Re: What Meaning Means (was: RE: presentation)

From: John Wilkins (
Date: Sat 17 Jun 2006 - 12:05:01 GMT

  • Next message: Robin Faichney: "Re: What Meaning Means (was: RE: presentation)"

    On 17/06/2006, at 9:56 PM, Chris Lofting wrote:

    >> -----Original Message-----
    >> From: [] On
    >> Behalf
    >> Of Robin Faichney
    >> Sent: Saturday, 17 June 2006 9:09 PM
    >> To:
    >> Subject: Re: What Meaning Means (was: RE: presentation)
    >> I think I'm basically in agreement with Tim on this, but would put it
    >> slightly differently.
    >> Meaning has a subjective component and therefore, strictly speaking,
    >> has no place within memetics.
    >> I follow Wittgenstein in viewing the meaning of language as its
    >> use in
    >> a given context. You know what a word means if and only if you know
    >> how to use it.
    > Words are representations of feelings. The basic feelings are
    > genetic such
    > that we all have a sense of 'wholeness' but what it is applied to
    > is up to
    > personal and/or collective preferences.
    > It is possible to communicate with others without speaking the same
    > language
    > in that as species-members we all have the core meanings as these
    > qualities.
    > Thus given a novel context any member of the species can guess what
    > is being
    > communicated based on the 'hard coded' set of meanings we all share.
    > This gets into the differences of primate emotions vs those derived
    > from a
    > developed sense of self (starting about 24 months after birth). As
    > such, we
    > may have problems communicating using derived emotions but will
    > find it easy
    > using genetically-determined emotions.

    It's very arguable whether emotions are genetically determined. Some emotive responses are, but the actual emotions are socially mediated.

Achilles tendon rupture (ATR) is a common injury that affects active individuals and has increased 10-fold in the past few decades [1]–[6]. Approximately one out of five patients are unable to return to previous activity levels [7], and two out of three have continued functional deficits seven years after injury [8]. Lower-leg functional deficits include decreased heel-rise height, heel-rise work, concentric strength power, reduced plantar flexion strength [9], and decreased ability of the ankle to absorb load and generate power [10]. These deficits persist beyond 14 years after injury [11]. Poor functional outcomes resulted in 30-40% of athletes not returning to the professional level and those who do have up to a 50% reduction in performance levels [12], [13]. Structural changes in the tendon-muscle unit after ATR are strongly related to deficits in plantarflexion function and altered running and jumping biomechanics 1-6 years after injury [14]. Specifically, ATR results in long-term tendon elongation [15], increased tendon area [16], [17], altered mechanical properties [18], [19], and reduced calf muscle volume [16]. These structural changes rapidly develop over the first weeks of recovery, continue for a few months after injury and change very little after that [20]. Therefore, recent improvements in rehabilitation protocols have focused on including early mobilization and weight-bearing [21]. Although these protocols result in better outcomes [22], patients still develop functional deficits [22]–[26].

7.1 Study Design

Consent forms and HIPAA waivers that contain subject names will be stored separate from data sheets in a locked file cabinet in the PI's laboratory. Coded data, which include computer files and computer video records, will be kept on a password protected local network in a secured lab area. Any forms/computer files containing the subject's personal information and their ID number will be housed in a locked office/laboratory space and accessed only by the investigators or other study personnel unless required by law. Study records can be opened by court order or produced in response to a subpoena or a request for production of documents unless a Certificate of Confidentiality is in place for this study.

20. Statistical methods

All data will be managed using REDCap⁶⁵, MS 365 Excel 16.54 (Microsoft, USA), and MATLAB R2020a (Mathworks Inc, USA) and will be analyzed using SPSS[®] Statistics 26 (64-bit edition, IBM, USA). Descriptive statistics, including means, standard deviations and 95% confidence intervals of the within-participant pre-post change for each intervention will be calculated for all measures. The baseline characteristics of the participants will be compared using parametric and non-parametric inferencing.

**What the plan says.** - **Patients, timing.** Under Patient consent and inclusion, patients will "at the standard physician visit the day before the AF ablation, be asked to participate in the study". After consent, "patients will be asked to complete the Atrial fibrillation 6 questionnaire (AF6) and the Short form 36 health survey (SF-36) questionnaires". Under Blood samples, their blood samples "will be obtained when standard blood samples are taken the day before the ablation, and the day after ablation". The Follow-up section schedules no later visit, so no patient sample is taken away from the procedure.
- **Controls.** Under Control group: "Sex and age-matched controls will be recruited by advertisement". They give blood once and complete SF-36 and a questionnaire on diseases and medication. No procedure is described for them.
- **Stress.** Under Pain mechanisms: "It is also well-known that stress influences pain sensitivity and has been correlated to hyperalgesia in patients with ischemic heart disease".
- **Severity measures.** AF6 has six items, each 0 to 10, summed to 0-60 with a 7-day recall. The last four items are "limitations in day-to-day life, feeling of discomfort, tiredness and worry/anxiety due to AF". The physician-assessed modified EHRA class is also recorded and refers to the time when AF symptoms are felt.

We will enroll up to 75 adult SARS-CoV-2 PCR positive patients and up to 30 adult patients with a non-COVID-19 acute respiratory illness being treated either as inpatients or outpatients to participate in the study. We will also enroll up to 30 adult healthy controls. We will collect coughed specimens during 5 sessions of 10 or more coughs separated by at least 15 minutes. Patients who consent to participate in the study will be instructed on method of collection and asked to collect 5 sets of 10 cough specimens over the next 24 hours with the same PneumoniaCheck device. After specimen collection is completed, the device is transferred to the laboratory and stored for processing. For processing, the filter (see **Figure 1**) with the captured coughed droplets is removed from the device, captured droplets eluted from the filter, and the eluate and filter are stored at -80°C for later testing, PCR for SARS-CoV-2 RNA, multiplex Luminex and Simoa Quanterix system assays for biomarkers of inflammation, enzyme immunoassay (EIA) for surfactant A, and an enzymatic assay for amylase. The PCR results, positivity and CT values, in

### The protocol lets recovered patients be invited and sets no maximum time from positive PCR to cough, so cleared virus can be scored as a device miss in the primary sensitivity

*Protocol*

> We still depend on over 50% of communication being none verbal and
    > operating
    > holistically (in parallel). That form of communication may be
    > 'vague' when
    > compared the precision of our serial forms of communication but it
    > is still
    > communication and contains universal elements and so not related to
    > local
    > context.
    > Since the qualities of meaning are sourced in patterns of self-
    > referencing,
    > and the universe demonstrates properties of self-referencing, so the
    > universe can be found to be 'meaningful' without there being any
    > agent of
    > communication present other than the perception of that universe by
    > individual consciousness.
    > Since context can push instincts/habits so it can push 'meaning'
    > without the
    > individual consciousness actually 'knowing' what is going on; the
    > species-nature reacts as the consciousness-nature is still trying to
    > interpret things; IOW there are cause-effect dynamics going on that
    > relate
    > to 'purpose' without the individual realising that dynamic.
    > This moves into the singular/particular-general differences where the
    > singular is driven to interpret and so comes up with specialist
    > perspectives